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Uncategorized'Death of Salesman' has resonance in modern era

‘Death of Salesman’ has resonance in modern era

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In any field, strong material always gives practitioners a leg up.

Arthur Miller’s “Death of a Salesman” is a time-tested crowd-pleaser and Vienna Theater Company’s rendition, directed by Rosemary Hartman, properly honors the classic.

Traveling salesman Willy Loman (Tom Flatt) is reaching the end of his long run and finding out a harsh truth: In the sales world, all that you’ve done before counts for nothing. The money one is bringing in right now is all that matters. Perform now or get out.

Flatt does a terrific job as washed-up Willy, who still gins up the required enthusiasm, but is feeling crushed and desperate under mounting bills and diminished job prospects.

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Willy has made a life talking up himself and his sons, but it’s all a delusion. It’s tough to blame Willy for this, as his profession requires upbeat bravado and confidence. Even the smallest hint of doubt or negativity can kill a sale.

One son, former star athlete Biff (Patrick Killoran), has amounted to nothing as a result of regular petty thievery and self-sabotage. The other son, Happy (Michael Angeloni), is dissolute and complacent, and wastes his life chasing after women with equally questionable morals.

Apart from Willy, the role of Biff probably is the play’s most pivotal and Killoran is up to the task. Biff acknowledges his failures, fights to tell his father the truth and keeps silent when burdened with a horrible secret.

Willy’s wife, Linda (Gayle Nichols-Grimes), always tries to be loving and supportive, but that hasn’t been enough for Willy, who visits his mistress (played by Erin Gallalee) on out-of-town sales trips.

Watching Linda eventually stand up for herself and castigate the good-for-nothings around her is one of the play’s highlights. She’s the character for whom one feels sorriest at the play’s end.

The 1949 play is dated a bit by the characters’ copious (feigned) smoking, drinking, sexist references and frequent bouts of violence.

As his life spirals downward to its inevitable end, Willy communes with dead Uncle Ben (Eric Storck), a white-suited angel with a calming presence.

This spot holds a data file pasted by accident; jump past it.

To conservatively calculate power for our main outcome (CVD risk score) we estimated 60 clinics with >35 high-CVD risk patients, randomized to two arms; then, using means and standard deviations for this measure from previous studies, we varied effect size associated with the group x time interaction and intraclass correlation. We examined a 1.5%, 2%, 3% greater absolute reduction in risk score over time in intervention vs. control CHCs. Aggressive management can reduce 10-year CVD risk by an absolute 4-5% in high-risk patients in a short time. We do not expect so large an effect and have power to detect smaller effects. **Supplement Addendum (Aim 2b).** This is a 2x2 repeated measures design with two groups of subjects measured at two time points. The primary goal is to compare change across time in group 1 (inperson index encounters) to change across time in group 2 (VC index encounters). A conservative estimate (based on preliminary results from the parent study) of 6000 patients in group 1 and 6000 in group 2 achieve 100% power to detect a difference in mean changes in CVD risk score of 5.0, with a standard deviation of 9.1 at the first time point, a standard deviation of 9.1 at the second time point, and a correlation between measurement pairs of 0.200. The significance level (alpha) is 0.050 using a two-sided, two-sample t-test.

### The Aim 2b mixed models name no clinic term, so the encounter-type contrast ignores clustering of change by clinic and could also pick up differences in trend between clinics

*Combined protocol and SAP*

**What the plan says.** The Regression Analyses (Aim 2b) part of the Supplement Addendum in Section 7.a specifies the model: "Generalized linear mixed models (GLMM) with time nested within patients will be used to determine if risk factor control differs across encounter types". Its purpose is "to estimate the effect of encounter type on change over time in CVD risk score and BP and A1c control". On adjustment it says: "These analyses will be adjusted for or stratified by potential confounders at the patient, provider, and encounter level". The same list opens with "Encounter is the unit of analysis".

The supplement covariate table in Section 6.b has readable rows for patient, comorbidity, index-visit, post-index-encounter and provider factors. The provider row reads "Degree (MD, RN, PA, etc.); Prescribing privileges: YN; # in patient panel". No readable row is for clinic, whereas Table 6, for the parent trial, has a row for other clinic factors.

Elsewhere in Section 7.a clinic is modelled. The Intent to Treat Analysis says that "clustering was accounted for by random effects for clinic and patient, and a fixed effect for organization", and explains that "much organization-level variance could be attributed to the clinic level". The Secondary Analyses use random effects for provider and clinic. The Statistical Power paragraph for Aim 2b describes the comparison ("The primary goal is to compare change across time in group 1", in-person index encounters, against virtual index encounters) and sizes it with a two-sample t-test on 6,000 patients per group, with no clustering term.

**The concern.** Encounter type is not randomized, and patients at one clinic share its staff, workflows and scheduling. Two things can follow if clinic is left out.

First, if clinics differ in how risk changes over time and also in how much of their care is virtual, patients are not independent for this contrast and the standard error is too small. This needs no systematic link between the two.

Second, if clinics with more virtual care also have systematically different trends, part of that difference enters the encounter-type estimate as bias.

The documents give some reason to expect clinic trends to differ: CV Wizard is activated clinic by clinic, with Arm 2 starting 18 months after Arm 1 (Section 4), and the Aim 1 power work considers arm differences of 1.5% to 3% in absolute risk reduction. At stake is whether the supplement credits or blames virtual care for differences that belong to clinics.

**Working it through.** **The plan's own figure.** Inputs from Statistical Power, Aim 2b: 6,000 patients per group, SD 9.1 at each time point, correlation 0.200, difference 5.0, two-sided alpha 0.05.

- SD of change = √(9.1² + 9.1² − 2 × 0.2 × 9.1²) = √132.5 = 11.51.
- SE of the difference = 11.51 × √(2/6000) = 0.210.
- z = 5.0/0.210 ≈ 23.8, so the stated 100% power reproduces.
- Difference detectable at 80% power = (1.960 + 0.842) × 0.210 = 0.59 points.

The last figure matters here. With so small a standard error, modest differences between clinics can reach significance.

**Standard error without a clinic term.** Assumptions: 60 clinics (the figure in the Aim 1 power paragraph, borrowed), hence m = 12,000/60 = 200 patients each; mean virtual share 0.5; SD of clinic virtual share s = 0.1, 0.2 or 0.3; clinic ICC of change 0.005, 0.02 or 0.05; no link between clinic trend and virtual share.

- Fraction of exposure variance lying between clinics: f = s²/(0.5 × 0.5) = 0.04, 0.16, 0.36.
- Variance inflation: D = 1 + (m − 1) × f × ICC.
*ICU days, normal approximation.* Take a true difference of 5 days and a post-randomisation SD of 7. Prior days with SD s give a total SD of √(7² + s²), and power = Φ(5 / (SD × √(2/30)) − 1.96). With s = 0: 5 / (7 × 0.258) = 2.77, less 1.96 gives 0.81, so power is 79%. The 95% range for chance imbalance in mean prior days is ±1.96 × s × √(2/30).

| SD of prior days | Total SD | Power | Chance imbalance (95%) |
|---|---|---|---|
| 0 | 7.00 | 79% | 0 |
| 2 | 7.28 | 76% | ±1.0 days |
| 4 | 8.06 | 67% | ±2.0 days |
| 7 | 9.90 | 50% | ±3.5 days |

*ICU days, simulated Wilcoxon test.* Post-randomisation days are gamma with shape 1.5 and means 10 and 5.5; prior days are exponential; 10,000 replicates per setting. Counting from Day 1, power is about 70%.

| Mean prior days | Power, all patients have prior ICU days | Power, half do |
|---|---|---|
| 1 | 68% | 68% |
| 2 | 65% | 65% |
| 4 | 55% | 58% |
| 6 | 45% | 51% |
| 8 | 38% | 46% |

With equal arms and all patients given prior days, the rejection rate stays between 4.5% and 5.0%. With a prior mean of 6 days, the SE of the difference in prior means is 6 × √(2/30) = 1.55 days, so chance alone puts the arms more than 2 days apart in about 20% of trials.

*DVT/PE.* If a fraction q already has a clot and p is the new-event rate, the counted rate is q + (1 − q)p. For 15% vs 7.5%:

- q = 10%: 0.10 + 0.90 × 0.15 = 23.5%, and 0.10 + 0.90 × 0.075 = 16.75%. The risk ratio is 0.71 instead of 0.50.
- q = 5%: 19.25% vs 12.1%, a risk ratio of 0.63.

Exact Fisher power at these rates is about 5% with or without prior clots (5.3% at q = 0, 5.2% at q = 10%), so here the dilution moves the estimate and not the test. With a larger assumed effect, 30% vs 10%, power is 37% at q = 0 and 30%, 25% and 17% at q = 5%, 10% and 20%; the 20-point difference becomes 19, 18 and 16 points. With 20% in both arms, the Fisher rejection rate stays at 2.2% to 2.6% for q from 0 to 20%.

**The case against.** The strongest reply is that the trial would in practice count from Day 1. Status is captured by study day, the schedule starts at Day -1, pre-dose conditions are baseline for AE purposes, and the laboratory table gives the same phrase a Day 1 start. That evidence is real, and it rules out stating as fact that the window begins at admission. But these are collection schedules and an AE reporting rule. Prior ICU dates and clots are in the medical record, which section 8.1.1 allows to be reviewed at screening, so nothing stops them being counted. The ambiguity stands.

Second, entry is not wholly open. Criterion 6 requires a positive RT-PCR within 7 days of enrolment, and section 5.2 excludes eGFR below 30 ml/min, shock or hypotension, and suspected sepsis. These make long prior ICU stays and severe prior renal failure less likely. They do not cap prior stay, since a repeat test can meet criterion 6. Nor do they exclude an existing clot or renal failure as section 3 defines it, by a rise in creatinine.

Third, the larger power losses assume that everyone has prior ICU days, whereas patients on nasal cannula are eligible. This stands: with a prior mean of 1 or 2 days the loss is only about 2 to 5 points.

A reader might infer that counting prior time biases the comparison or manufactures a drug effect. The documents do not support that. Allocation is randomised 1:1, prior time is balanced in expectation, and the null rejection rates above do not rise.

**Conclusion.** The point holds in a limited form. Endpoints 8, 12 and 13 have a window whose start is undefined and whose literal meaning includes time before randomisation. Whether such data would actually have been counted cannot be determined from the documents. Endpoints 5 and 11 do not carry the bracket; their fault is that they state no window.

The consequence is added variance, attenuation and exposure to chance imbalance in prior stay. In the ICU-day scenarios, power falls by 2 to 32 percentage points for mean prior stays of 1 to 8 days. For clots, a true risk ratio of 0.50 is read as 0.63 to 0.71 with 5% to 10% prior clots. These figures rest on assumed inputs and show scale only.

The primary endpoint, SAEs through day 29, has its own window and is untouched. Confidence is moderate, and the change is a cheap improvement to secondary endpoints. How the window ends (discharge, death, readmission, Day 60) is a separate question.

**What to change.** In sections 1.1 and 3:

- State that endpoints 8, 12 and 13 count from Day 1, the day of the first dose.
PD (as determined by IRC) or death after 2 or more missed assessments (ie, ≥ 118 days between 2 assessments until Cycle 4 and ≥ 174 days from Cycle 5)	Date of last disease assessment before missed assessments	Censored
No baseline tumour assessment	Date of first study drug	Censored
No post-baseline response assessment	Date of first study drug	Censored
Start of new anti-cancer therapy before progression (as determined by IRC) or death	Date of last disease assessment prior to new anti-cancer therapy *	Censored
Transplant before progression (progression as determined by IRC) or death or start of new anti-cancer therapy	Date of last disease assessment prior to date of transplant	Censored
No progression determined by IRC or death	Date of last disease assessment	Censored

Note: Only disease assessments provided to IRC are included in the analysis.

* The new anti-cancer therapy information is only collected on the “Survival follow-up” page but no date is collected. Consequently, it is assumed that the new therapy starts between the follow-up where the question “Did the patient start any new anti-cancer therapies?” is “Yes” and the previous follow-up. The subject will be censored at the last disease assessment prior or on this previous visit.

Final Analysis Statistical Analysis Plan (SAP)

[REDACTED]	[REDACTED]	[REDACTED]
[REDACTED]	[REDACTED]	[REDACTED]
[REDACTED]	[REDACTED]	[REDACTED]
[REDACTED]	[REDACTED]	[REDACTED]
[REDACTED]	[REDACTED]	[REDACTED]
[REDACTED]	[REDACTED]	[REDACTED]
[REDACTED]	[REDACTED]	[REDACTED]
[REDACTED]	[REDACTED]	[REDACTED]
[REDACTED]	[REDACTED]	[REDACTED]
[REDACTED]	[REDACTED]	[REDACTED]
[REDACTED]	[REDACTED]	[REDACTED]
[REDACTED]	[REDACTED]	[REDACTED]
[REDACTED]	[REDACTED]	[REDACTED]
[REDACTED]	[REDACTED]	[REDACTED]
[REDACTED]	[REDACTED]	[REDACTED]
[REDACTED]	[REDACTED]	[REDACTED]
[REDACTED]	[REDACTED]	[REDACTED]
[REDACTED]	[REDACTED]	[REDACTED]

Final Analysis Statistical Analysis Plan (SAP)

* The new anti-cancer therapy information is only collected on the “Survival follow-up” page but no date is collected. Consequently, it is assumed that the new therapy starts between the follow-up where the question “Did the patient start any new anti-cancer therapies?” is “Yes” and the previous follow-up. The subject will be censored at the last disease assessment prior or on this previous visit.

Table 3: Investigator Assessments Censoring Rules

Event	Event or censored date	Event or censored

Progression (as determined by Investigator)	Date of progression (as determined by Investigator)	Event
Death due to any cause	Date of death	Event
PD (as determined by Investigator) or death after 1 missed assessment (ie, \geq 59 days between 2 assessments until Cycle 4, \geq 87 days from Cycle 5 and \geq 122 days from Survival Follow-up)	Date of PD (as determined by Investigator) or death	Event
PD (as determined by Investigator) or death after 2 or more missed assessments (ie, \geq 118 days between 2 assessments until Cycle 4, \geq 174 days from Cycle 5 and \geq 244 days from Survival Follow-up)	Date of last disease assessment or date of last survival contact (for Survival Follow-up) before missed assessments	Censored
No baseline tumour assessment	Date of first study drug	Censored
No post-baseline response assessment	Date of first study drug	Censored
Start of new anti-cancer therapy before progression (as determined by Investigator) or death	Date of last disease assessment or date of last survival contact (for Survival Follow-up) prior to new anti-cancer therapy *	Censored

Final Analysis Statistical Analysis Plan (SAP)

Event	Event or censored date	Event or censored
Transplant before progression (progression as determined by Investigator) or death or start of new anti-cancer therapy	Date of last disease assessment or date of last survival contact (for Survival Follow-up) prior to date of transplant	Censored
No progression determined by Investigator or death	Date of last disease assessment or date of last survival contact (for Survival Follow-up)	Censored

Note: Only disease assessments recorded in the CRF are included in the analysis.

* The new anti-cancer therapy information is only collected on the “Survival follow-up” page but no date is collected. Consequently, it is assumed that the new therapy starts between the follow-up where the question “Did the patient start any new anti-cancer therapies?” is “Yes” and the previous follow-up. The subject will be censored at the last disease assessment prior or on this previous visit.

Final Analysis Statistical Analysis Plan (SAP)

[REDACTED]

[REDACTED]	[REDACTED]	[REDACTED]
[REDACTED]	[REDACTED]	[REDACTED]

Supporting players do a fine job in the performance. There’s Ric Andersen, whose Bernard is a nerdy childhood friend of Biff and Hap, but later becomes a successful lawyer by summoning the self-discipline his pals could not. The childhood scenes of Bernard, Hap and Biff horsing around are delightful, with Killoran demonstrating his physical prowess.

Bernard’s father, Charley (Steve Rosenthal), serves as a common-sense moral compass of the play.

Reece Smyth is both understandable and dislikable as Willy’s annoyed boss, Howard, who first distracts him from asking for a much-needed raise and then deals a harsh blow.

The set designed by George Farnsworth shows the Loman family’s cramped bedrooms and kitchen, while a black curtain occasionally descends to isolate tables for restaurant scenes.

Director Rosemary Hartman obtains fine performances from the cast. The crew’s work also is solid, with Jon Roberts providing sound design and projections, Ari Mcsherry lighting the set, Jocelyn Steiner designing properties and dressing the set, Farrell Hartigan and Juliana Cofrancesco doing the costume design and Steve Lada coordinating the stage combat.

The theme of “Life is a struggle and then you die” is downbeat, to be certain, but it resonates with adults who’ve lived long enough to recognize its truth. Vienna Theatre Company’s production captures that unyielding reality while making most of the characters sympathetic and relatable.

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“Death of a Salesman” runs through May 8 at the Vienna Community Center, 120 Cherry St., S.E. Shows are at 8 p.m. on Fridays and Saturdays, 2 p.m. on Sundays. For information and tickets, visit www.viennatheatrecompany.org.

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